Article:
May 1, 2008
Rains Continue Slow Spring Season For Local Farmers
Rain, rain go away, and come back some other day. With another week of little if any fieldwork getting done by area farmers, Mother Nature is seeing the finger pointed her way as rains again soaked much of Missouri.
According to the Missouri Agriculture Statistics Service (MASS), farmers in northeast Missouri reported ˝ day of field work time last week. That was due to another 0.8 inches of rainfall recorded in Scotland County, falling throughout the week, insuring that topsoil moisture levels remained high.
Through April 27th, Scotland County had recorded 4.57 inches of rain according to MASS. Those totals were below the state average of 6.83 inches, but still farmers saw their progress stalled like their counterparts across the state.
With 70 percent of local ground rated as retaining surplus topsoil moisture, little progress was made on the farm. Northeast Missouri still has just 14% of its ground worked for spring tillage, with only 2% of the projected corn crop planted. That compares to 38% of ground worked at this time last year and more than 18% of the corn already planted.
Last year was a little wetter than normal across Missouri meaning the one-year comparison falls even further when looking at the state averages. This year 24% of the ground in the state has been worked with only 8% of the state’s corn crop planted. Missouri had 62% of ground tilled last year at the end of April and 43% of corn planted. That was still below the state average of 73% of ground worked and 66% of corn planted.
Rain-delayed planting is no reason to switch from corn to soybeans or to switch to an early-maturing corn variety, said a University of Missouri Extension agronomist.
Yields usually begin to drop on corn planted after May 10 in central and northern Missouri. Continued rains and cool soil temperatures kept farmers from planting their corn fields at usual times in mid-April.
“I would stick with corn through the end of May,” said Bill Wiebold, corn and soybean specialist. “With the high price of corn, there is financial incentive to stick with corn even with some yield loss.”
Growers have to make individual decisions for their farms, Wiebold said during a weekly teleconference with MU Extension regional agronomists. “Even if you incur a 5-percent yield loss after May 10, it doesn’t make economic sense to try to find soybean seed and make the switch.”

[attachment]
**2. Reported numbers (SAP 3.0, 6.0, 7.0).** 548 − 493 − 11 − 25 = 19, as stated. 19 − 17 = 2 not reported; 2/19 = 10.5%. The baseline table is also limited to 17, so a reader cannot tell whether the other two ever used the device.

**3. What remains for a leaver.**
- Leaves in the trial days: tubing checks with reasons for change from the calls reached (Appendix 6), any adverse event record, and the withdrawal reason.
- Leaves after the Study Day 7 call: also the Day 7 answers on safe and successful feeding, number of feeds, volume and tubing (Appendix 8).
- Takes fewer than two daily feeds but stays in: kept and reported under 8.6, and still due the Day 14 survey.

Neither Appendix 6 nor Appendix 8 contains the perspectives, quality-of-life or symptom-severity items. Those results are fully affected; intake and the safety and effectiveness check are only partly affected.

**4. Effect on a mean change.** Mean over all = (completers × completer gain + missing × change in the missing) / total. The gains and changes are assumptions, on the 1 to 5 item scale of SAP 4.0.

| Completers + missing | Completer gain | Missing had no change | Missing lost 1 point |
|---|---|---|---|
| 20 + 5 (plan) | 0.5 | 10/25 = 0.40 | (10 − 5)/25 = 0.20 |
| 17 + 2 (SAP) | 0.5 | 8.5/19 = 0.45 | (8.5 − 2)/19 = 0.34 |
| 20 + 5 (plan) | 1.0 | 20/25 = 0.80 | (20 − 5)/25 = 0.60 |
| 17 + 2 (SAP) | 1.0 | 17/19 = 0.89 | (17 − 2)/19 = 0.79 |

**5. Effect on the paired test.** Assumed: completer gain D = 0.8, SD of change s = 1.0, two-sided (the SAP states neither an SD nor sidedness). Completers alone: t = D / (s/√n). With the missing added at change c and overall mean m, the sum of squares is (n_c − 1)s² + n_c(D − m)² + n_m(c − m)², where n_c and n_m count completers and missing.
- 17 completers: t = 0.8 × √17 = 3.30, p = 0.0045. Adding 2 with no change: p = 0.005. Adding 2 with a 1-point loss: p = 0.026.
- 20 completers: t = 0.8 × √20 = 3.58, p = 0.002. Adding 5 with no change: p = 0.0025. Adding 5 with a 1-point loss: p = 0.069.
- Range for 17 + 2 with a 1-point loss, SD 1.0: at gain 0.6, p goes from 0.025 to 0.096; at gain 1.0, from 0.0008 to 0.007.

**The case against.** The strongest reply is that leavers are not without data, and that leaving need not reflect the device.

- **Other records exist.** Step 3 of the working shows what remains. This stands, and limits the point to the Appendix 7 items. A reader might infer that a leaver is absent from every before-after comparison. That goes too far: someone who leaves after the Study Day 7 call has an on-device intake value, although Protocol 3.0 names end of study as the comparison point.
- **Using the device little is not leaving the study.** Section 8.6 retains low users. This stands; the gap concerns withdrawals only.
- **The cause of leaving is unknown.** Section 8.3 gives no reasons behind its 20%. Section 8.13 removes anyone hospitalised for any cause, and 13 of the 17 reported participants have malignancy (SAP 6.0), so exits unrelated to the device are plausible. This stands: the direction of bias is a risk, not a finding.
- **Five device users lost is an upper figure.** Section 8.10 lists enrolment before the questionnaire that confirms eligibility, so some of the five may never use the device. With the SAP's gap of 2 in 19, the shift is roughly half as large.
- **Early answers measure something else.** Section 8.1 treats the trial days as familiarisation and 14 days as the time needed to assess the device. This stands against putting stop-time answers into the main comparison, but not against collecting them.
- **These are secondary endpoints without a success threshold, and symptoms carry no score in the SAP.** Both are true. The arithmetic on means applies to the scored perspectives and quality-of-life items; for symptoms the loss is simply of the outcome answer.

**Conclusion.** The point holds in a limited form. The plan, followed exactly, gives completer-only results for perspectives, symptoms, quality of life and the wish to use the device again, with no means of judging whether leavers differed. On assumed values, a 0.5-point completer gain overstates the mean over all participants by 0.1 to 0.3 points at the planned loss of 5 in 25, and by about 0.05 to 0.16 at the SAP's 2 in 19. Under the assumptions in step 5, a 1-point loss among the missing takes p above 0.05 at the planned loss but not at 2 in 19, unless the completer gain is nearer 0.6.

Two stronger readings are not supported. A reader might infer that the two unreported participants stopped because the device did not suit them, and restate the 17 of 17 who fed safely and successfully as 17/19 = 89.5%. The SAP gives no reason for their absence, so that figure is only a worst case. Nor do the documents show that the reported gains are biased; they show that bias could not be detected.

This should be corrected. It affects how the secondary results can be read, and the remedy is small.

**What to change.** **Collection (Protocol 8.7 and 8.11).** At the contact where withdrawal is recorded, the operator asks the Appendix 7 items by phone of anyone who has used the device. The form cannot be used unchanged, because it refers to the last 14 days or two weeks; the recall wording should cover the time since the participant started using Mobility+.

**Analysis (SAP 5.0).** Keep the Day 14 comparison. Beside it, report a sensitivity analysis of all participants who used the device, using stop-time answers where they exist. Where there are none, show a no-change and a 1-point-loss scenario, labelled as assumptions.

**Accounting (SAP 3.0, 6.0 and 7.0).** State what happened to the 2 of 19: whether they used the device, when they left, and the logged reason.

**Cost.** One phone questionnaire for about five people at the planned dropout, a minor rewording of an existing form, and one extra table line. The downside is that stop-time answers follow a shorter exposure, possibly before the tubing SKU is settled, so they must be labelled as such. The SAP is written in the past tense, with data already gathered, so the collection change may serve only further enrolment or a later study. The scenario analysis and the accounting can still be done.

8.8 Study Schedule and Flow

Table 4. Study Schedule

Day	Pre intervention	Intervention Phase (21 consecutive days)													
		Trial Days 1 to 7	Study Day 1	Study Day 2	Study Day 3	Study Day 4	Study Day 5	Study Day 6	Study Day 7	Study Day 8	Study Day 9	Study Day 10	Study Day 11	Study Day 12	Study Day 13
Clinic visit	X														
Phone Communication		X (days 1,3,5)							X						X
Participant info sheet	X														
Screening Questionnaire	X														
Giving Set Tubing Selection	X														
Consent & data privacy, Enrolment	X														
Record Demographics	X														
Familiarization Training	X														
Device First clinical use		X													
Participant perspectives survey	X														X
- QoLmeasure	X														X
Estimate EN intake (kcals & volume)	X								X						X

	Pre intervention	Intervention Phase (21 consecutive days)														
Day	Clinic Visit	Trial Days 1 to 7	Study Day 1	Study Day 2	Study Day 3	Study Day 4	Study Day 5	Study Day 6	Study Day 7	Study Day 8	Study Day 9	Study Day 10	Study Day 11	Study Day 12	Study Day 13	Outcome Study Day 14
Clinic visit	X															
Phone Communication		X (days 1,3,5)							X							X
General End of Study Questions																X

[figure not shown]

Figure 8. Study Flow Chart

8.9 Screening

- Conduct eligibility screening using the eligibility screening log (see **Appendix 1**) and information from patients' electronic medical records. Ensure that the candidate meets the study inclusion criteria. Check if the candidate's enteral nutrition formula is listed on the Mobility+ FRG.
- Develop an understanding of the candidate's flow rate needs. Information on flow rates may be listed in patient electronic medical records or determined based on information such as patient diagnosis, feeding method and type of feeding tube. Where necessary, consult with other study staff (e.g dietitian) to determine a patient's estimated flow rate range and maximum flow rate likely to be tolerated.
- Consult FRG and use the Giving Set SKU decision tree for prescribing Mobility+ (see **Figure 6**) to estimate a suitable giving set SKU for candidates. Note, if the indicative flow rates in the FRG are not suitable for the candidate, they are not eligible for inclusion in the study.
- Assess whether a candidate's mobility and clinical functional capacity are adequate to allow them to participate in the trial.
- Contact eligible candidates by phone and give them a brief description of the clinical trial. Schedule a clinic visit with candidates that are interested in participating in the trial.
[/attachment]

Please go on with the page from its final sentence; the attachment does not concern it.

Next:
Rains coming every other day haven’t made planting decisions simple for crop farmers this year, Wiebold said. He cautioned against rushing into the field before the ground is ready to work. Planting in wet fields can cause soil compaction and form clods that will hamper crop growth.
“Planting when soils are wet can compact the planter slot sidewalls. That compaction increases root damage and restricts where roots can grow,” Wiebold said. “The corn may come up and look fine until dry weather hits. Then there won’t be enough roots to supply water to the plant.
“Rain is our major concern now. Soil temperatures, which should be above 55 degrees at the two-inch depth, are safe for planting now. If they are not warm enough, they will be in a few days.”
Switching to an early-maturing variety almost assures yield loss. “Those early varieties are shorter and have less yield potential,” he said. “An early variety might offer some advantage in reduced drying time at harvest, but that depends on the fall season.”
Anyone switching from a 110-day variety to a 100-day variety should increase seeding rates by up to 4,000 seeds per acre to offset potential loss.
Delayed planting increases the risk from drought damage at the time of pollination. The later a corn plant matures, the higher the chance of pollen drop coming in hot, dry weather, which reduces the kernel set on the corn cob.
In four years of planting-date studies at the MU Bradford Farm in Columbia, Wiebold found that corn yields begin to drop after the first week of May. By May 20, yields dropped an average of 16 percent compared with the earliest planting date over the four-period. By June 4, yields dropped 24 percent.
“So much depends on the weather in late June,” Wiebold said. “We’ve had late plantings when rain and cooler temperatures occurred at pollination. Excellent yields resulted in those years.”
With normal rainfall or irrigation, yield loss is minimal through at least mid-May planting dates.
Corn seed should be planted between 1.5 and 2 inches deep in the soil, Wiebold said. That allows for good root development, which helps later in a dry season. “In general, Missouri farmers plant too shallow,” he added.
“For now, wetness is our problem,” Wiebold said. “We need a week of good drying weather.”